North Dakota

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All data is current as of 2013, unless otherwise noted.
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Read about a particular aspect of the right to counsel in North Dakota by clicking on the heading for that issue. Or [Expand All] to see and print from one location all of the facts about the right to counsel in North Dakota, then [Collapse All] whenever you need to do so.

How the right to counsel is administered and structured
State commission: yes
Branch of government: executive

The North Dakota Commission on Legal Counsel for Indigents (CLCI) is an independent seven-person commission of the executive branch responsible for developing standards governing the representation of indigent persons. Commission members are appointed by diverse authorities: Governor (2 appointees, one from a county of less than 10,000 people); House of Representatives (1); Senate (1); Chief Justice (2 appointees, one from a county of less than 10,000 people); and, North Dakota State Bar Association (1).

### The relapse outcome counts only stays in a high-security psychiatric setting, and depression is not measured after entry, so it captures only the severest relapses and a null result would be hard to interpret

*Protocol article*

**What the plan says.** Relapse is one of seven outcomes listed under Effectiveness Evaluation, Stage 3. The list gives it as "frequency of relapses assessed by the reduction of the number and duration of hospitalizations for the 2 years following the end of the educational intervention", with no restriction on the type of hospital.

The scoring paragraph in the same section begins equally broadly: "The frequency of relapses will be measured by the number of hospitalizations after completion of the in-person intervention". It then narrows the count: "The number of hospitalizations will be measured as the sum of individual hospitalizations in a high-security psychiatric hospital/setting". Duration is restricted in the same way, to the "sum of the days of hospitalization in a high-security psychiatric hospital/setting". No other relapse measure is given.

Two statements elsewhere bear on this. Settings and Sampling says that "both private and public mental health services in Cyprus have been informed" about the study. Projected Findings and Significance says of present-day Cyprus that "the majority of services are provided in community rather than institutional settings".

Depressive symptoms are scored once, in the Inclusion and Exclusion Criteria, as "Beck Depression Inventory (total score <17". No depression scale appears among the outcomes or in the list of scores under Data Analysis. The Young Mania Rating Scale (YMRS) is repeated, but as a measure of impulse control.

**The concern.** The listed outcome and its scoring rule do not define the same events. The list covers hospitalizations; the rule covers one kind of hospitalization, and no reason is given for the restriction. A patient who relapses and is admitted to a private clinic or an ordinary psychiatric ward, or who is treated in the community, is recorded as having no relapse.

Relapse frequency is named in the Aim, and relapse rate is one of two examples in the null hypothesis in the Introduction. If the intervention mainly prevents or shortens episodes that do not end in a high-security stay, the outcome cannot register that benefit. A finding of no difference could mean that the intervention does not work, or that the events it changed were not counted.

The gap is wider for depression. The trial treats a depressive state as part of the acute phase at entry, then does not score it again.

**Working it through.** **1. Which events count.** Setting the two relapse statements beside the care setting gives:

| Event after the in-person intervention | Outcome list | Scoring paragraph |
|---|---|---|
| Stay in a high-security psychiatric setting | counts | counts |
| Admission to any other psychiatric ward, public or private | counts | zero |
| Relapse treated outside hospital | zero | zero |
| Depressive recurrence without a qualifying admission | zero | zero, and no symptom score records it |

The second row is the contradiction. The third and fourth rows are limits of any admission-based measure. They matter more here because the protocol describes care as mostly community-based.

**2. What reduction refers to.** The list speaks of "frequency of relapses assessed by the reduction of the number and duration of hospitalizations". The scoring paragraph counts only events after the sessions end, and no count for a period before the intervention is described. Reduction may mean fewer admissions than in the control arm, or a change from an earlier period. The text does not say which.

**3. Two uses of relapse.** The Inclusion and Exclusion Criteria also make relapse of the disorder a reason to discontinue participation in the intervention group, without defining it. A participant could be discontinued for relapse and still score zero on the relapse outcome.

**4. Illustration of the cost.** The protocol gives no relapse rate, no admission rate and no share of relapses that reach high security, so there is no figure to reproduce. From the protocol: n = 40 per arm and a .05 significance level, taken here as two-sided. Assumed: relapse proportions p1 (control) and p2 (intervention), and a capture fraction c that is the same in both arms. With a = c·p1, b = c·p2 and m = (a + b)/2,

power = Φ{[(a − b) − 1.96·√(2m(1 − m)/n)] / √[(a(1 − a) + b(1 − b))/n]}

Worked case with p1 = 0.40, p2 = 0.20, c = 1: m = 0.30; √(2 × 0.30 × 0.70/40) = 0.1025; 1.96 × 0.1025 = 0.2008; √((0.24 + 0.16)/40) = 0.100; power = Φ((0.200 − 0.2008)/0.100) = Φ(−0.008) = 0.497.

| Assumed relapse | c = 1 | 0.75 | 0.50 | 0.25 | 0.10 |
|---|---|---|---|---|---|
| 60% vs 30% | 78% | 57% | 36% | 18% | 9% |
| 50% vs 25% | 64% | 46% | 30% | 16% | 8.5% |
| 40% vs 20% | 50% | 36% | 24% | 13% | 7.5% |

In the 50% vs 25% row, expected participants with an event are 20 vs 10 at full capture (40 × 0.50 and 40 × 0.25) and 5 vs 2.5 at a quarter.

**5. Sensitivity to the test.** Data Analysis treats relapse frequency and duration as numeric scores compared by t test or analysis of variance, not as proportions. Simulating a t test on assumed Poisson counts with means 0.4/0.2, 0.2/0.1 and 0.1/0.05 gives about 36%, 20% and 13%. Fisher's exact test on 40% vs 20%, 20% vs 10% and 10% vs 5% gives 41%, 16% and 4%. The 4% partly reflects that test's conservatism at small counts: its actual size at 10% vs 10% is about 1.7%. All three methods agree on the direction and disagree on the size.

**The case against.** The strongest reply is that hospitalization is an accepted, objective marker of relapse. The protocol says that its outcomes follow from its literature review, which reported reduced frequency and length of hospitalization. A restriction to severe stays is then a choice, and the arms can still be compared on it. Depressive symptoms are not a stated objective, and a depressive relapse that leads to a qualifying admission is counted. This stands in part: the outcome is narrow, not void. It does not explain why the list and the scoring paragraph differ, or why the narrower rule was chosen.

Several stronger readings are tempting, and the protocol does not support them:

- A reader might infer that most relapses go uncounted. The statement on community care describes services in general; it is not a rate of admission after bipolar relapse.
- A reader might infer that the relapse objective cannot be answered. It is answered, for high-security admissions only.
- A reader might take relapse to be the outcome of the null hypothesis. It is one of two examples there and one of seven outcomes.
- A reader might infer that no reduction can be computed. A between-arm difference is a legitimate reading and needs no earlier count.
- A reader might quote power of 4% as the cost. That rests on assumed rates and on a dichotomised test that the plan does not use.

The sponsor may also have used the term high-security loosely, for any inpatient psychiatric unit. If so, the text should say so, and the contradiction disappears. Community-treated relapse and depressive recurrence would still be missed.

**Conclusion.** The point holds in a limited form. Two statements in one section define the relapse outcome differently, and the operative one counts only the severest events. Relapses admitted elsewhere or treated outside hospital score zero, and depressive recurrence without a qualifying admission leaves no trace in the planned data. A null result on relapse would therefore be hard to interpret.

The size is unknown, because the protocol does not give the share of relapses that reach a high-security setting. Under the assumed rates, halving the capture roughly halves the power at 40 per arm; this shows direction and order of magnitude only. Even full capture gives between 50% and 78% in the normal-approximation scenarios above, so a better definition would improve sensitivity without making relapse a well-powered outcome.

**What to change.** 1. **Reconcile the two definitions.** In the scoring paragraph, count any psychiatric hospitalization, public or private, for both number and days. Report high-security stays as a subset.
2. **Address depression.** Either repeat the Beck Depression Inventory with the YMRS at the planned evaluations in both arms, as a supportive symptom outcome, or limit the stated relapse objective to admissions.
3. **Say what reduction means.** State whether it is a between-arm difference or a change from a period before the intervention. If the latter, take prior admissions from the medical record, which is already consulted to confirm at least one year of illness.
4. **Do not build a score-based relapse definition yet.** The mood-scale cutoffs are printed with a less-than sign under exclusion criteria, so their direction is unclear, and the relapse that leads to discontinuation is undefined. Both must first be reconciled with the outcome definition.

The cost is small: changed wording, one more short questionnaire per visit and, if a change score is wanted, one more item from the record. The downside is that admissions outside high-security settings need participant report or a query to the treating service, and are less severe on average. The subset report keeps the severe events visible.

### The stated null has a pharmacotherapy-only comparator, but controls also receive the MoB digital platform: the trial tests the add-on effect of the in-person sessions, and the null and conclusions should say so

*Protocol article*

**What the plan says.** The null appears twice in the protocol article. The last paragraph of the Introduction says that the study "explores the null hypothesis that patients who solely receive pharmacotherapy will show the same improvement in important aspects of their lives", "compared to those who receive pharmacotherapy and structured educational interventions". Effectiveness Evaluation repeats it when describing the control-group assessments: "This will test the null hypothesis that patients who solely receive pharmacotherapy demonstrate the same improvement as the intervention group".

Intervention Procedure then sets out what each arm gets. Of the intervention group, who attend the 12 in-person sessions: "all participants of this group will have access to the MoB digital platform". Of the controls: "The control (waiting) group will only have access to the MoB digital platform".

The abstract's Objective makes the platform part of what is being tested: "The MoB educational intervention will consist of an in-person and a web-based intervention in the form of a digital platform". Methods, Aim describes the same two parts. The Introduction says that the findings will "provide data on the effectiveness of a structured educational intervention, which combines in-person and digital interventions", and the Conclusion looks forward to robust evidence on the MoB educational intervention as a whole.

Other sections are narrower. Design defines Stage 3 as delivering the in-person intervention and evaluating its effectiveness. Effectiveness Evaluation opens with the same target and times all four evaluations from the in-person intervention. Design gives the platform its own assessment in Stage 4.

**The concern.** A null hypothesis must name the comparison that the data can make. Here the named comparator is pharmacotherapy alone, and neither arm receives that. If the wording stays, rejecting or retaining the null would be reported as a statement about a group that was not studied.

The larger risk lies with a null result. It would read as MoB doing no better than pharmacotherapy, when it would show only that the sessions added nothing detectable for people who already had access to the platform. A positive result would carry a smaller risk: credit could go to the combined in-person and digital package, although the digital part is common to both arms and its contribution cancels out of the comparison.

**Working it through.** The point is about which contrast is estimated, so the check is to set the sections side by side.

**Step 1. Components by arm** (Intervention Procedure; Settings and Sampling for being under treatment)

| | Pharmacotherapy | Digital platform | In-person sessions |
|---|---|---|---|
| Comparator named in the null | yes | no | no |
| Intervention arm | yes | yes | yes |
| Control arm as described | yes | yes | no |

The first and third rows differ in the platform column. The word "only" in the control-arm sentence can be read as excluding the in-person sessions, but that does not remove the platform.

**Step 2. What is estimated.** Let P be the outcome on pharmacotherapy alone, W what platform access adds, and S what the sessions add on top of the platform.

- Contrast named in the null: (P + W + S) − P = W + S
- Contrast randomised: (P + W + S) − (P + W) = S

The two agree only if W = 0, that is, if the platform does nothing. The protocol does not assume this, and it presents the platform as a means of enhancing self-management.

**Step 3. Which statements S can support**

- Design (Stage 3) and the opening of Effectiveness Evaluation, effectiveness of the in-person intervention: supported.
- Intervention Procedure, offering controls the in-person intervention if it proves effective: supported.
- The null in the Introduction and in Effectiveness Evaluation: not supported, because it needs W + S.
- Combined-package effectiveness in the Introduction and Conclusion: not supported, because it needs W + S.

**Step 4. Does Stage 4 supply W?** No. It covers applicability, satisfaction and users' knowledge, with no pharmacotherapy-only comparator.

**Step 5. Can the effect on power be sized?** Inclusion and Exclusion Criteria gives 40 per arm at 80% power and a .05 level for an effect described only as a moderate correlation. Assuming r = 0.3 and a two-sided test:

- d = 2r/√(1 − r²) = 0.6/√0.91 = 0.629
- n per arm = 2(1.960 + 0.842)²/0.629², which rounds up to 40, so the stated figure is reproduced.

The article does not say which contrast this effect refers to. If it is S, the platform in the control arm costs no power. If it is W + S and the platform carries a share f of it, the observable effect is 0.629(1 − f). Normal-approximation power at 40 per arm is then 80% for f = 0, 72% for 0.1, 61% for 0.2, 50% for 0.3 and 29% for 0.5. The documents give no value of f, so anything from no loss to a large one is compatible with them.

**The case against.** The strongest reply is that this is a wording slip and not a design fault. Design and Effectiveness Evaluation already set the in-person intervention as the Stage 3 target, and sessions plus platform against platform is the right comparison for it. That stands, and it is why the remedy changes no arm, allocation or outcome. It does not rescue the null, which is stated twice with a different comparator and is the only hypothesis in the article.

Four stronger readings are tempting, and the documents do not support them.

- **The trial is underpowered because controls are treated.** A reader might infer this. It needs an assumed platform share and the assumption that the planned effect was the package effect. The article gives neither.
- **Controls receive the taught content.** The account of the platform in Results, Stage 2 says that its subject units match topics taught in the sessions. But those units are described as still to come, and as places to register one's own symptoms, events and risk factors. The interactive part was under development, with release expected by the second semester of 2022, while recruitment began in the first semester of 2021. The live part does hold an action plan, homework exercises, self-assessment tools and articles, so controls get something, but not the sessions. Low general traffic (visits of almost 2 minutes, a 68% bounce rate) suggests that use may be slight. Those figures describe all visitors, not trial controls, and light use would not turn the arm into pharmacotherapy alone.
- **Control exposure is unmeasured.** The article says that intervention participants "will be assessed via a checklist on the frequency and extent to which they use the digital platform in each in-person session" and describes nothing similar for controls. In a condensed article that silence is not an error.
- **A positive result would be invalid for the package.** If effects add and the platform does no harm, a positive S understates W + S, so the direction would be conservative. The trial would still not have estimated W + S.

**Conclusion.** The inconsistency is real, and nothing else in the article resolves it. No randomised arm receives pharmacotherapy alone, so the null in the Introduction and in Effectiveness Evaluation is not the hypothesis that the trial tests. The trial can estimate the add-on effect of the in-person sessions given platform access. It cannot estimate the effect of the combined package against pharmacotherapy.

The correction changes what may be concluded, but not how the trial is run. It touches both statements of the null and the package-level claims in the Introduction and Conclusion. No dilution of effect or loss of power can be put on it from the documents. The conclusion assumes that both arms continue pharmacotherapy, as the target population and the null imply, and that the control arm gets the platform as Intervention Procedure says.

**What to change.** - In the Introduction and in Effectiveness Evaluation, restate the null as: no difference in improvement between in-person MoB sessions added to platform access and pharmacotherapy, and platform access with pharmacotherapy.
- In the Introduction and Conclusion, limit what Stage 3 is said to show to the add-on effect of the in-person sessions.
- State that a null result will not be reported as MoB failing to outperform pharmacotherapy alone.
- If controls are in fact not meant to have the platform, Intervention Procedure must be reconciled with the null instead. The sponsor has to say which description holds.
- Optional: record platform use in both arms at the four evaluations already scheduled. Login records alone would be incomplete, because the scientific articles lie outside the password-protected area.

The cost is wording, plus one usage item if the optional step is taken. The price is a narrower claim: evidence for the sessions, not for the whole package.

Though CLCI has the statutory authority to establish standards to control workload for both public defenders and contract counsel, they have not yet done so. CLCI has worked methodically since its creation in 2005 to gather sound objective data before adopting workload standards.

How the right to counsel is funded
Percentage of state funding: 100%
Percentage of local funding: 0%
Percentage of alternate funding: 0%

The methods used to provide public counsel
The North Dakota Commission on Legal Counsel for Indigents (CLCI) has established six full-time public defender offices (Dickinson, Minot, Williston, Grand Forks, Fargo, and Bismarck) since 2005. Private attorneys who are under contract to CLCI handle conflict cases in these six regions, as well as all indigent defense services in regions where there is no full-time public defender office.

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Legal authority
North Dakota Century Code, §§ 54-61-01 through 54-61-04

Source of data: original research conducted by Sixth Amendment Center staff.